Hannah Palmer Egan
Poutine is better with bacon gravy.
For my feature story this week, I wrote about the troubles egg farmers face in winter. Via conversations with three Vermont eggers, I outlined a few of the myriad reasons why locavores may not see their favorite egg on the shelves every week. Then, last weekend, my mom gave me a dozen of my very favorite eggs — from Meg's Eggs, in Piermont, N.H. Just look at these beauties: Here's a shot on Instagram.
Long story short, I wanted to feature the egg front and center in Farmers Market Kitchen this week. I had some cheese curds from Sweet Rowen Farmstead
(I buy these whenever I see them at market — they're springy, salty, squeaky and cheap, and provide a ready excuse to make poutine at home), so I thought a poutine would be in order. With bacon buttermilk gravy, because it was snowing.
I usually make my home poutines with tater tots, but there weren't any at the store, so I subbed in curly fries (a close second) instead. Tater-tot awareness is very important for anyone looking to DIY this at home.
So, gravy is super-fun to make. Using bacon fat, watching it swirl together and thicken, rich with cream and fresh buttermilk from Mountain Home Farm
in Tunbridge ... then pouring it over the crunchiest fries, riddled with those glorious curds. I forgot the eggs altogether.
In the end, I was thankful. Though an over-easy egg would have added some extra decadence to the dish, it wasn't even remotely needed.
With that for dinner, it's dandelion greens — with eggs, of course! — for breakfast.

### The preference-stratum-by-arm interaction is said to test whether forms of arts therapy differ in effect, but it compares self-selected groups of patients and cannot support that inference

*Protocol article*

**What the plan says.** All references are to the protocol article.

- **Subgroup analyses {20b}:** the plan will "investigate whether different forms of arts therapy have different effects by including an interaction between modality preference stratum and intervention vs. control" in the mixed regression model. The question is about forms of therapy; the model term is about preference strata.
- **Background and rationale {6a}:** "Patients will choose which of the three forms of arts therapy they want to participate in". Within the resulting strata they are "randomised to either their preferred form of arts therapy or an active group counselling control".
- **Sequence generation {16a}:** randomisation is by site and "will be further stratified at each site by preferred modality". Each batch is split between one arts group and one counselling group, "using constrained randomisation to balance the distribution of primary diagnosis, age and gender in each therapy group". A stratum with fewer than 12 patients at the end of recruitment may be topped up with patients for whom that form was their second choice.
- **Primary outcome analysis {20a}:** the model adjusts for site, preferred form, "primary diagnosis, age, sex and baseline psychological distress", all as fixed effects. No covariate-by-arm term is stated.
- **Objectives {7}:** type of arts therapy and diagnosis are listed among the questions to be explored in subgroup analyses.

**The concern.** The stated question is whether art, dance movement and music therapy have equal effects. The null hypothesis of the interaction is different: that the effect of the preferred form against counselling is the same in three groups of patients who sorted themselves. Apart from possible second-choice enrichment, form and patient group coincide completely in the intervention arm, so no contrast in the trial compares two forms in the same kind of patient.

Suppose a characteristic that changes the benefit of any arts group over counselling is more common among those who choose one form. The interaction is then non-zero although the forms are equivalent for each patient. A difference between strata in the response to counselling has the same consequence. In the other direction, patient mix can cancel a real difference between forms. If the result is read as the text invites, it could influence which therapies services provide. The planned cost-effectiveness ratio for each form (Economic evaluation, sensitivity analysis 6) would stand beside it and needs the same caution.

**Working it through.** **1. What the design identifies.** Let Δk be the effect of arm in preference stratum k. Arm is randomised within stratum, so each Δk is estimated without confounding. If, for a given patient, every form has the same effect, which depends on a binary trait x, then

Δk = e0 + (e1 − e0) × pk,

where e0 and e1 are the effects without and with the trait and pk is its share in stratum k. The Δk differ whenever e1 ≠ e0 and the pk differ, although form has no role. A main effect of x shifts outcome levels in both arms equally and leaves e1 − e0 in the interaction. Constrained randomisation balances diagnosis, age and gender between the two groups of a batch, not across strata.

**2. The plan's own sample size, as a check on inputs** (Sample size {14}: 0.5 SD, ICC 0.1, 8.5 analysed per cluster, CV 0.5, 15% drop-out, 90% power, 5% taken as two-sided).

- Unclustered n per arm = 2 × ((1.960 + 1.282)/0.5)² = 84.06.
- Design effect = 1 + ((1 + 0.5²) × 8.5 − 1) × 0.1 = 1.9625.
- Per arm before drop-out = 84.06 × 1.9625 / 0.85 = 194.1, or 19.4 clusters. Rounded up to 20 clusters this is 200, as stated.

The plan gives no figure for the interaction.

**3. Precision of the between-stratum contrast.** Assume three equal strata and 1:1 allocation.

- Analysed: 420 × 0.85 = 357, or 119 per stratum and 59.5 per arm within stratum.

Naughty Bacon Poutine
Serves 2, or 4 with eggs
- 1/2 pound cheese curds
- Frozen french fries, tater tots, curly fries, etc.
- 1/4 pound bacon, cut into 1/2-inch bits
- 2 (somewhat heaping) tablespoons flour
- 1 cup buttermilk
- 1/3 cup heavy cream
- 2/3 cup milk
- Salt and pepper, to taste
- 1/8 teaspoon sugar
- Preheat oven to 425 degrees.
- Break your curds into small pieces, no larger than a dime. Leave these out so they warm up while you prepare the rest of the dish.
- Spread the potatoes on a large cookie sheet and bake while you prepare the gravy, checking occasionally to make sure they're not burning. The trick is to get the fries super crispy so they won't turn to mush when you douse them in gravy and melted cheese. They also need to be nice and hot when it's time to serve them — to ensure your curds melt and the whole dish is hot — so make sure you time it right. The gravy takes about 20 minutes to make, and the fries should take about the same.
- In a medium skillet, cook the bacon over moderate heat until all of the pieces are crisp but not burning.
- Add the flour and whisk until it's absorbed into the bacon fat and forms fisheyes, 30 seconds to a minute. Do not brown the flour! It should look creamy and retain a pale grayish color.
- Combine the liquids and slowly pour into the bacon roux, whisking constantly. It should start to thicken on contact, but once all the liquid is added, it'll be pretty thin. Reduce heat to medium-low and simmer, whisking often, until the gravy takes on a creamy, spoon-coating consistency, about 15 minutes.
- If you want to add eggs, make those as the gravy thickens.
- Remove the fries from the oven. Place a bit of gravy into a wide bowl, add half the fries, then half the curds, then more gravy. Repeat with the remaining ingredients. If desired, top with an egg or two: sunny-side up or over easy, for optimal gooey greatness.